The Grub-and-Stakers Quilt a Bee
The Grub-and-Stakers Quilt a Bee
"WELL, FRY ME FOR a doughnut!" cried Hazel Munson.
Therese Boulanger whanged her gavel. "May we have that in the form of a motion?" Therese was a stickler for protocol.
"Stuff it, Therese," muttered Dittany Henbit Monk, who was not.
Her utterance was drowned in cries of "I don't believe it!" "My stars and garters," and similar outbursts including a "gadzooks" from Arethusa Monk, the famous author of roguish regency romances. How could their president drag in Robert's Rules of Order at a time like this? Never before in all its long and checkered history had the Grub-and-Stake Gardening and Roving Club of Lobelia Falls, Ontario, received a bequest of any magnitude at all, much less a whole dad-blanged museum.
The "dad-blanged" was contributed by the aforementioned Dittany Henbit Monk. Her vocabulary had taken strange new directions as a result of her recent marriage to Osbert Monk, better known to the sagebrush intelligentsia as Lex Laramie. Osbert would be back at the house on Applewood Avenue right now, throwing his literary lasso over the neck of some dreamed-up maverick and wondering if he'd meant to write "dogie" instead. Did he but know! Dittany could hardly wait to tell him.
She'd jolly well have to wait, though. Therese was no slouch with a gavel. The meeting was back to order.
"For the benefit of those who may not have grasped the details of the matter before us" (Therese meant everybody who'd been too busy gabbling to pay attention, but was too good a parliamentarian to say so) "I shall read the terms of the bequest again. The subject will then be thrown open for discussion. If you wish to speak, please raise your hand and wait to be recognized by the chair. Otherwise," she added, for Therese was human too, "we'll be here all night."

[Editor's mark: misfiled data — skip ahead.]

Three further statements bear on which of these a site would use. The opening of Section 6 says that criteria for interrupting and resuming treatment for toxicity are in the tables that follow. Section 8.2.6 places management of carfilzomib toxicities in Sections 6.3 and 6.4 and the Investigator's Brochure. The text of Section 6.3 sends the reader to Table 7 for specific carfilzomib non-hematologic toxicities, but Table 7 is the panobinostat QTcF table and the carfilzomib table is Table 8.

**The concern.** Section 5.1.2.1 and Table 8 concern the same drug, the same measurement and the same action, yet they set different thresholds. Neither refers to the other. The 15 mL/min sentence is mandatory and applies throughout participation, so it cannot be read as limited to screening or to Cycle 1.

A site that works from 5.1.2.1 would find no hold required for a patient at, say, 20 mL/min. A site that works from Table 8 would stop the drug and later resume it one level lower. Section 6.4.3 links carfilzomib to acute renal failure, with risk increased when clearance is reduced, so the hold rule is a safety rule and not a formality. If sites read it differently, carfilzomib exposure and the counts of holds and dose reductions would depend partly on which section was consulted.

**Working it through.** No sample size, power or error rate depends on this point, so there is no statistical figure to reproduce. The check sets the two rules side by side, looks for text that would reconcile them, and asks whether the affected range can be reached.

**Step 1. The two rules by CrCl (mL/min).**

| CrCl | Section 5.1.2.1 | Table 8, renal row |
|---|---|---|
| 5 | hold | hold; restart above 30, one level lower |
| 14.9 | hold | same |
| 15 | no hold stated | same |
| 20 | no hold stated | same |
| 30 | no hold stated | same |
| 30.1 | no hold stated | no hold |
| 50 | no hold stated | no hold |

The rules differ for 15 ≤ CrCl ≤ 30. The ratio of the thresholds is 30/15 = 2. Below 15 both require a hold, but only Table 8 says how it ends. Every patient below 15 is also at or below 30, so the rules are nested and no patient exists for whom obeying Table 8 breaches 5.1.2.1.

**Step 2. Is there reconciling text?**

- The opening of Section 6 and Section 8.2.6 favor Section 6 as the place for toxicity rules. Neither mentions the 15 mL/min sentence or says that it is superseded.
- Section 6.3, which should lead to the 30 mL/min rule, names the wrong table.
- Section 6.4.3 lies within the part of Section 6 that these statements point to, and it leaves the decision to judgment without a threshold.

"Read on, Macduff," boomed Arethusa.
Therese cleared her throat. "Under the terms of the holograph will that was found in the files down at the water department after we'd all assumed John Architrave had died intestate, his house on Victoria Street, which we all know to be a fine though sadly rundown example of Early Lobelia Falls architecture, of which we have far too little left, thanks to what some people choose to call progress ..."
"Is that all in the will, for Pete's sake?" Hazel Munson whispered to Dittany.
"Shh!" The shush was Samantha Burberry's. Being an elected town official and chairman of the club's legislative committee, she felt duty-bound to uphold the torch of parliamentarianism.
Therese got herself back in hand. "The gist of it is, John has left his house to the club free and clear, on condition that we maintain and operate it as a museum dedicated to the memory of John's wife, a former president and four-time winner of the Winona Pitcher Award, and that the museum be in fact known and designated by an appropriate sign or plaque as the Aralia Polyphema Architrave Museum. Before we begin our discussion, I'd like to ask our legislative chairman whether there's anything in the bylaws that might preclude our accepting such a bequest."
Samantha rose, poised and elegant as always. "Nothing whatever, to my knowledge. It would appear to fit nicely under Section A, Clause 3 which states that the club shall initiate and carry out projects for the general education and beautification of our community."
"Thank you, Samantha. Any objections?"
Hazel Munson's hand shot up. "I'm not objecting. I'd just like to know if that old meathead left us any funds to run the place with."
For one long, horrified moment, there was not a whisper in the room. Everyone knew John had left his life's savings to his one surviving relative, their own beloved Minerva Oakes, co-chairman of the landscape committee. They also knew how desperately Minerva needed the cash, and they'd rejoiced over the elderly widow's great windfall. Hazel, realizing too late what a brick